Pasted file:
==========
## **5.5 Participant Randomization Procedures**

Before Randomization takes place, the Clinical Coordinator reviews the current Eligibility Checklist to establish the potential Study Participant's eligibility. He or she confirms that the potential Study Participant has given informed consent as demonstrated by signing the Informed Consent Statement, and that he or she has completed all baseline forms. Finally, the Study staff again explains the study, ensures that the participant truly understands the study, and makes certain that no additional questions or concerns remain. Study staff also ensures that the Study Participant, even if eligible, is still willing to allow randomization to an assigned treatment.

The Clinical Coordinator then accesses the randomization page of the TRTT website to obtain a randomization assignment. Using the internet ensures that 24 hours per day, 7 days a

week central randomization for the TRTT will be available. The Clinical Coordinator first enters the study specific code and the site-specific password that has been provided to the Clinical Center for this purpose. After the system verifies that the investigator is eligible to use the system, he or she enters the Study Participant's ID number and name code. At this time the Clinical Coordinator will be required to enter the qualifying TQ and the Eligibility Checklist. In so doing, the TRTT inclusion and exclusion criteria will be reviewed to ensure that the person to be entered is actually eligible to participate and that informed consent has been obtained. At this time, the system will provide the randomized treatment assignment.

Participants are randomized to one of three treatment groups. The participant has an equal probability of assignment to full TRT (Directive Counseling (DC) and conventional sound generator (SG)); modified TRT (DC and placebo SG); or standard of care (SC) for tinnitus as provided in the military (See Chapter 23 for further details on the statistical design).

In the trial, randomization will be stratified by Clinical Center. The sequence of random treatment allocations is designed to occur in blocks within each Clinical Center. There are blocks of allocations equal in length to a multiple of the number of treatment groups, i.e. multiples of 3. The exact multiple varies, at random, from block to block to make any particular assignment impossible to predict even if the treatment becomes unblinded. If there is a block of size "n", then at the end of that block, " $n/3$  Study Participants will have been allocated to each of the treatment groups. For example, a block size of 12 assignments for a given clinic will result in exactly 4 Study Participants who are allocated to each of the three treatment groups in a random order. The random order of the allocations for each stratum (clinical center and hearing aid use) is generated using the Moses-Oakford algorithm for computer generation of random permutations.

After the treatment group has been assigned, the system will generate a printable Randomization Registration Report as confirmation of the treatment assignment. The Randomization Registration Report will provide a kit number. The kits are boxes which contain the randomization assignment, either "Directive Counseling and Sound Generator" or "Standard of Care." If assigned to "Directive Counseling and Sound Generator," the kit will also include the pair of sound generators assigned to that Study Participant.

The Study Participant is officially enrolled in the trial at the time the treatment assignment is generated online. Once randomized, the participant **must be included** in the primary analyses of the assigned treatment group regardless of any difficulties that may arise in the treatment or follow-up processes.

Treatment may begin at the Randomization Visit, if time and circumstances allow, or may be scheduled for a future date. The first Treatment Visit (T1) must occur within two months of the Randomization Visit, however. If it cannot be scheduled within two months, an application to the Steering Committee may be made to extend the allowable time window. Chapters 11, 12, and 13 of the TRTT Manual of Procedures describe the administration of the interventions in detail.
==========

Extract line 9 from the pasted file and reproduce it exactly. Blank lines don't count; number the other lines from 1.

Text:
Treatment may begin at the Randomization Visit, if time and circumstances allow, or may be scheduled for a future date. The first Treatment Visit (T1) must occur within two months of the Randomization Visit, however. If it cannot be scheduled within two months, an application to the Steering Committee may be made to extend the allowable time window. Chapters 11, 12, and 13 of the TRTT Manual of Procedures describe the administration of the interventions in detail.